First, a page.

Charles Babbage (1791 - 1871) was a colourful British mathematician, inventor, and mechanical engineer. He made significant contributions to the field of computing through his pioneering work on the design of mechanical computers.
A mathematician of great stature, he held the position at Cambridge held by Newton and received substantial Government funds to build a calculating Differential Engine, funds he used to go further to develop an Analytical Engine, more of a computer than calculator.
Machine to mind
For the first time we see, albeit still mechanical product of the Industrial Revolution, the move from machine to mind. Babbage saw that human calculations are often full of errors and speculated whether steam could be used to do such calculations. This led to his lifetime focus on building such a machine.
Babbage had been given government money to conceive and develop a mechanical computing device, the Difference Engine. He designed it in the early 1820s and it was meant to automate the calculation of mathematical tables, basically a sophisticated calculator, hat used repeated addition. He did, in fact, go on to design a superior Analytical Engine, a far more complex machine that shifted its functionality from calculation to computation. Conceived by him in 1834, it was the first programmable, general-purpose computational engine and embodies almost all logical features of a modern computer. Although a mechanical computer, it features an arithmetic logic unit, control flow with conditional branching, and memory, what he called the ‘store’. We should note that it is decimal but not binary but it could automatically execute computations.
Although this is an astonishing achievement, neither were fully built during his lifetime, Babbage's design laid the groundwork for future developments in computing. His son Henry Babbage did build a part of his differential engine as a trial piece and it was completed before Babbage's death in 1871. A full Differential Engine was built in 1991 from materials that were available at the time and to tolerances achievable at the time. It weighs in at 5 tons, with 8000 moving parts. Both can be seen in the Science Museum in London.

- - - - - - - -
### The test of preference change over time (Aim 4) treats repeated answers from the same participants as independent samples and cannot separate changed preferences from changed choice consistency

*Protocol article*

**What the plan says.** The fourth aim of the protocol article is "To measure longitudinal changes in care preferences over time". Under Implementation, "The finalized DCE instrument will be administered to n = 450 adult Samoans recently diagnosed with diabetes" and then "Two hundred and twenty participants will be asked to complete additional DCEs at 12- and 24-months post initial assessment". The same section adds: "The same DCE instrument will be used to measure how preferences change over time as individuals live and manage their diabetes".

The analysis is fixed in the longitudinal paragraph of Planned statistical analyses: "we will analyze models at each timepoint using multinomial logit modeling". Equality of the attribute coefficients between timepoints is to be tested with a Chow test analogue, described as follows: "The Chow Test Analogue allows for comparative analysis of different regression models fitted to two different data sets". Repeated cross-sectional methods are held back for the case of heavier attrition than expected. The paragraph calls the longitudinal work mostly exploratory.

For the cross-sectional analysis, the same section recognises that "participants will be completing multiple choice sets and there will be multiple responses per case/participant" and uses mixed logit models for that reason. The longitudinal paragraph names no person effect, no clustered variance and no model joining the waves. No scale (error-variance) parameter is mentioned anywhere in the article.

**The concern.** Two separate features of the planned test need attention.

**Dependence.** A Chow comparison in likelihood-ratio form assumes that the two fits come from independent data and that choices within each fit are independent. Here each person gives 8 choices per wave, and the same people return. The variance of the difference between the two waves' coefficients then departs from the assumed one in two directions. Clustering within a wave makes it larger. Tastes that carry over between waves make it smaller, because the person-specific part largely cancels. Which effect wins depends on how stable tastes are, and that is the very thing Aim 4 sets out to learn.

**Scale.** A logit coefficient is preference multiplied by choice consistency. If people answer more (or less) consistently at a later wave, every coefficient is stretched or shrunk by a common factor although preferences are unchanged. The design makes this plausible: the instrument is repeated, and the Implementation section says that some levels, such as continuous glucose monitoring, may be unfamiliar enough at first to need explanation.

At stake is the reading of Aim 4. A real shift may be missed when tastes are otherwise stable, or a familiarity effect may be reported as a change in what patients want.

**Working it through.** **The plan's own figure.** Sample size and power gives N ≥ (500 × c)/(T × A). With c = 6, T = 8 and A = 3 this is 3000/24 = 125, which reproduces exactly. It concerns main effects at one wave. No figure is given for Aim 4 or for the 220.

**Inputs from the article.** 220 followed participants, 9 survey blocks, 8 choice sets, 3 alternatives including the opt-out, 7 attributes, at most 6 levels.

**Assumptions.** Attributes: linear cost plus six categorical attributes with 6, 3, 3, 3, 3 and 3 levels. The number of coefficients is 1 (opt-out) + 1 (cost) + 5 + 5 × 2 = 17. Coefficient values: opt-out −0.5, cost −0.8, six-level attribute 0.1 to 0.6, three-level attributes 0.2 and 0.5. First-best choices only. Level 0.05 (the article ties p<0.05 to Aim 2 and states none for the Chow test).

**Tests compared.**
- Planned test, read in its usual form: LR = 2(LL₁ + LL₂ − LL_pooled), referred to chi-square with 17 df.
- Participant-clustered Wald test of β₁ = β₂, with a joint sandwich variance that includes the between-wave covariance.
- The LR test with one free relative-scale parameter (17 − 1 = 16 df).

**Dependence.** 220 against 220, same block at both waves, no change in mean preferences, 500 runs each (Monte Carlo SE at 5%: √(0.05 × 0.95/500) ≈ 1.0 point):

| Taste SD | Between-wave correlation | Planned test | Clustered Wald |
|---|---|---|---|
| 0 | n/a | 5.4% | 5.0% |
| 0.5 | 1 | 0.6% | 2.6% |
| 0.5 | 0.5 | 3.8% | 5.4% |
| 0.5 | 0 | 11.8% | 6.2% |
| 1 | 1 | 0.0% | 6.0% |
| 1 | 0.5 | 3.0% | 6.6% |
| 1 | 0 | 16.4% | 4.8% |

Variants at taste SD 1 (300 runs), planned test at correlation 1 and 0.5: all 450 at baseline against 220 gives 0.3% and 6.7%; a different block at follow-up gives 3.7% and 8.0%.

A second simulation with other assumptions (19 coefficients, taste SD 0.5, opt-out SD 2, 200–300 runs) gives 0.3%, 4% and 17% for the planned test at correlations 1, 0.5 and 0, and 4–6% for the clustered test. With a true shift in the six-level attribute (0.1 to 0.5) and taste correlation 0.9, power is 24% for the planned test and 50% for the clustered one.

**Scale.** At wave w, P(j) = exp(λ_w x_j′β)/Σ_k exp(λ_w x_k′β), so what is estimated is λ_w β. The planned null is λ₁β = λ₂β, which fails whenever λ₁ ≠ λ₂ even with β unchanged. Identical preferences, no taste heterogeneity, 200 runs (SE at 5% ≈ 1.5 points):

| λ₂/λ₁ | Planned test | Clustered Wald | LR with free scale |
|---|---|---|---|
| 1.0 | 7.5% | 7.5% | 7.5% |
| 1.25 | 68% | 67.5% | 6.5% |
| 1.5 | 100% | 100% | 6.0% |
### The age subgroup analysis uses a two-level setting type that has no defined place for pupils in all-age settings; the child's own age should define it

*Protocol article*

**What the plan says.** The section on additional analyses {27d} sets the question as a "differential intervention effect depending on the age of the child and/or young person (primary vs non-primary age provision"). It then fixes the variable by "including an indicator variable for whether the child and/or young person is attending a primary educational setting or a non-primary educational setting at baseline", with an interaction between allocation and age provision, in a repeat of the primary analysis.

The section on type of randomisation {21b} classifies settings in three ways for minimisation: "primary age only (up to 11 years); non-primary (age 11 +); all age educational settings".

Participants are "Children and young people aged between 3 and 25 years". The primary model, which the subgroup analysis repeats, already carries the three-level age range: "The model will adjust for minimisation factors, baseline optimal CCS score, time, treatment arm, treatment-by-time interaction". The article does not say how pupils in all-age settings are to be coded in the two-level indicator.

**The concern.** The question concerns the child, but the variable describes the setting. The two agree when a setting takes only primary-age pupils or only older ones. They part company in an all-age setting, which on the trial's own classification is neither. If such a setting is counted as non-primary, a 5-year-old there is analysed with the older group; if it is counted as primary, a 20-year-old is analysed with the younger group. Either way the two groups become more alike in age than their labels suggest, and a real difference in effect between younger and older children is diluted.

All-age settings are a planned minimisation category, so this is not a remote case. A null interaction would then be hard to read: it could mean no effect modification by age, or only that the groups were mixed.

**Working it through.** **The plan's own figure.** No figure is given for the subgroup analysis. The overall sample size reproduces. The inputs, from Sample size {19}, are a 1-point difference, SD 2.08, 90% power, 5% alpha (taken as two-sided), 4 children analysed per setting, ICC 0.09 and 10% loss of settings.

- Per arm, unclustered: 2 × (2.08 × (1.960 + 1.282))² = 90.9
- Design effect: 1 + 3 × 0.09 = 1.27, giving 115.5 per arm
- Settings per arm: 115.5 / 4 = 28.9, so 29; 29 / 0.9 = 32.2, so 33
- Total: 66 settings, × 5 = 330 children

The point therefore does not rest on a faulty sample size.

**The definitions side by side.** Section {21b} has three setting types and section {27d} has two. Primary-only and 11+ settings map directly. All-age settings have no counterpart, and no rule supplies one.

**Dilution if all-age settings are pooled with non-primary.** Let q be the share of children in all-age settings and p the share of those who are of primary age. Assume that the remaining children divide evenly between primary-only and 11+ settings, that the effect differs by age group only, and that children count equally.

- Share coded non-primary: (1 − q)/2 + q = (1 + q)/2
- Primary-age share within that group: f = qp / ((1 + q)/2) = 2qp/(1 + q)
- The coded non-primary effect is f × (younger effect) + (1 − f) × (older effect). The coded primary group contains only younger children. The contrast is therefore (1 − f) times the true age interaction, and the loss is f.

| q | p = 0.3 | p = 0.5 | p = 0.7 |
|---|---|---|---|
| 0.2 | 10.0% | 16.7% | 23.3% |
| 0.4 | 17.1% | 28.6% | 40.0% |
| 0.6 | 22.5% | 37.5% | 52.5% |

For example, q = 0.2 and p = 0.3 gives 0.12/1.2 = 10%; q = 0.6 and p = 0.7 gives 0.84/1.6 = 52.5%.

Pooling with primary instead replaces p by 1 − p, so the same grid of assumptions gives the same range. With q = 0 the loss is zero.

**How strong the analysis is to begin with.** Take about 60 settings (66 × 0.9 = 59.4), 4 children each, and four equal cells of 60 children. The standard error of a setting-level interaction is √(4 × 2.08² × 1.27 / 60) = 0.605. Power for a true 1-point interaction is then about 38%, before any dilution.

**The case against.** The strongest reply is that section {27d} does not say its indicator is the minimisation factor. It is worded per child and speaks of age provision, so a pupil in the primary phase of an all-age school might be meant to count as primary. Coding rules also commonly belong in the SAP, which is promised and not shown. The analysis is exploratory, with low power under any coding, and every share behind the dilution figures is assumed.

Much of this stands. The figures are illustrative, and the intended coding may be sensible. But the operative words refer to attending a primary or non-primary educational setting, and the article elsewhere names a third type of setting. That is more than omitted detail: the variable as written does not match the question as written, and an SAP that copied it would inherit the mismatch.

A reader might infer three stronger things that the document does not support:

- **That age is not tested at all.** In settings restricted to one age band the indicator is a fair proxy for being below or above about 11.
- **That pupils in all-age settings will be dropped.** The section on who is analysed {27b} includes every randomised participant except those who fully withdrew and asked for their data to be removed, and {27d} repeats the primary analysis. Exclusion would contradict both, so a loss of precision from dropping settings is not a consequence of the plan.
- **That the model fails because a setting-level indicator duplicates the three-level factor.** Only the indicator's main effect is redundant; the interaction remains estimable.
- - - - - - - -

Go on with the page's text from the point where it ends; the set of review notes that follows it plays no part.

Babbage was a prickly character who alienated many, especially in Government, who generously funded his work. He alienated the government and in a tale that has been common in UK computing, never turned from theory into practice. Those developments eventually came from the US. I
Although described as the ‘father of computers’, there is no direct, causal influence between Babbage and the development of the modern compuer. Babbage’s designs were not studied until the 1970s, so Babbage’s designs could not have been the direct descendants of the modern computer. It was the pioneers of electronic computers in the 1940s that were the true progenitors of modern computers. There is a much stronger case made for the idea that it was Holerith and his census machines that had the real causal effect.
Swade, D. and Babbage, C., 2001. Difference engine: Charles Babbage and the quest to build the First Computer. Viking Penguin.
Hyman, A., 1985. Charles Babbage: Pioneer of the computer. Princeton University Press.
In Our Time, Ada Lovelace, featuring Patricia Fara, Senior Tutor at Clare College, Cambridge; Doron Swade, Visiting Professor in the History of Computing at Portsmouth University; John Fuegi, Visiting Professor in Biography at Kingston University.